| May/June 1973

Curator, Western Development Museum, Saskatoon, Saskatchewan, Canada.

Readers of the Iron-Men Album may recall that in the April-May issue of the Album for 1972 we were happy to record the building of a new Western Development Museum at Saskatoon, Saskatchewan. The ten year old dream has now come true and the interior of the new building has been worked over since the spring of 1972.

The first combined Threshermen's Reunion at the new site was in operation from Monday, July 10 to Saturday, July 15 inclusive. It was an unqualified success and will be staged this year from Monday, July 9 to Saturday, July 14 inclusive. To use an old time phrase it will be bigger and better than ever. This will be an all inclusive giant get-together of old time, and young time, engine men and will be worth while coming a long way to see and to share and take part in. This year will mark almost twenty years of Threshermen's doings at Saskatoon. Since 1954 there have been many changes, but one thing has not changed. The old time cordial homestead atmosphere has still been retained. The members of the Threshermen's club and Museum staff take real pride in keeping the frontier homestead spirit alive and working.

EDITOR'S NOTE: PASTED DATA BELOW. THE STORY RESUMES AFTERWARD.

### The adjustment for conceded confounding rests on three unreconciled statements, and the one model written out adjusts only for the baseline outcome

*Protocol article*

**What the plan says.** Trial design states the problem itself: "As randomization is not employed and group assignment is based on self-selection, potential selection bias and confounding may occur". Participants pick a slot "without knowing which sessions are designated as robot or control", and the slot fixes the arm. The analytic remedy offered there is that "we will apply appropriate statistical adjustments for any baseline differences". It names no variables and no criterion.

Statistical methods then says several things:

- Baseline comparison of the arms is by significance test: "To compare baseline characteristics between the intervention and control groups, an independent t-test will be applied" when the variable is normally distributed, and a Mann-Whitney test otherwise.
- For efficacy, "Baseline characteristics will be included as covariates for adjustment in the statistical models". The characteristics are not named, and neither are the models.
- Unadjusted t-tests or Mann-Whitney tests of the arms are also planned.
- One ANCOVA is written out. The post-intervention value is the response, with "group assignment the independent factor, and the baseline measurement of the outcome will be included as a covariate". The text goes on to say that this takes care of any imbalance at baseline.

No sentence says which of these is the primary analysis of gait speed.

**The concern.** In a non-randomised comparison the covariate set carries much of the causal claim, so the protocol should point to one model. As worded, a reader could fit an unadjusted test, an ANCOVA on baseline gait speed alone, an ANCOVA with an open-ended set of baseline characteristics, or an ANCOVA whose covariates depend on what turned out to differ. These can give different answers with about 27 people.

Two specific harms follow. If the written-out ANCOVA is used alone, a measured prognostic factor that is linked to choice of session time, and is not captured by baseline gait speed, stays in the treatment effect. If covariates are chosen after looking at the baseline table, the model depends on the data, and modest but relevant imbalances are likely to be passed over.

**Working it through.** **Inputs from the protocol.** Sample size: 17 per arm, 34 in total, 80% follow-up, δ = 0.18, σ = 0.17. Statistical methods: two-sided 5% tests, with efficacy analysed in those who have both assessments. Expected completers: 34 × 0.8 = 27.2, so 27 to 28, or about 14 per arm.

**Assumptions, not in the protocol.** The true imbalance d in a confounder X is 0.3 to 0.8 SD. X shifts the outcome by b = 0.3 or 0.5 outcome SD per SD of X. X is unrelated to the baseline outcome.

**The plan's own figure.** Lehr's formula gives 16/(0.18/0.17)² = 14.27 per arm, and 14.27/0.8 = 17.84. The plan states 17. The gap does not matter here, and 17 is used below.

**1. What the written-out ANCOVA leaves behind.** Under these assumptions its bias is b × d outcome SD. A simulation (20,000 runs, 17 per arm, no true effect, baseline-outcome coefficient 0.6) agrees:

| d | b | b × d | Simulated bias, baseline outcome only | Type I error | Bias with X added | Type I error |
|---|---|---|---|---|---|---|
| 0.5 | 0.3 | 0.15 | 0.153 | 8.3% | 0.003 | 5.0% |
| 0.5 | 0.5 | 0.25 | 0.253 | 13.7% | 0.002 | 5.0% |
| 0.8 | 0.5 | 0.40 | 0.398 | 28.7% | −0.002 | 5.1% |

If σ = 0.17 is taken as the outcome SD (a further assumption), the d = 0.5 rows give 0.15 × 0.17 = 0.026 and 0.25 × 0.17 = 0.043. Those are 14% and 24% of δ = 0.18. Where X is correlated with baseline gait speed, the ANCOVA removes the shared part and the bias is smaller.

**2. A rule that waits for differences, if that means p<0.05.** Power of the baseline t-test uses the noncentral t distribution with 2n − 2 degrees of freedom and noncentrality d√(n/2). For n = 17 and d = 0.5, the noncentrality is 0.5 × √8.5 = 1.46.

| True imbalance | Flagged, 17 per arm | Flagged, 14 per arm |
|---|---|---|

A prospective visitor might well ask what does the new million dollar Western Development Museum consist of. The city of Saskatoon now has a Museum that is 300 by 400 feet in size. It is located on Exhibition Park on the east bank of the historic South Saskatchewan River and the site comprises some 15 acres all told. Of this 3 acres is under cover, all under one roof big enough for 3 football fields. The complete building is kept at a comfortable temperature making for all year round displays.

The central theme of the Museum is a village street of the 1910 homestead period in Saskatchewan. This is typical of the early days during the last great land rush on the North American Continent. At that time hundreds of new towns were springing up on the prairies of Manitoba, Saskatchewan and Alberta, each one with ambitions to become a future Chicago. Many of these, it might be mentioned in passing, are now dying on the stem, victims of the modern all weather highway system and speedier transportation. But such is progress.

No more fitting way to commemorate the homestead days in Saskatchewan could be conceived than the pioneer village street portrayed at the Saskatoon Museum. 25 buildings comprise the street, with a hotel veranda at one end and, what was the one and only life line of any homestead community in the early days, the railway station at the far end. In early January of 1972 the street was nothing more than a vision in the minds of the Museum Board and staff. Three months later, under a winter works incentive program, employing over fifty men, 25 buildings were in place with wooden sidewalks echoing to the tread of happy visitors. Such was the speed of the building program that it was thought, appropriately enough, to name the village BOOMTOWN. So real is the re-creation that one visitor said that at any minute she expected to hear the clip clop of horses feet and to hear a Salvation Army Band tootling away on the corner.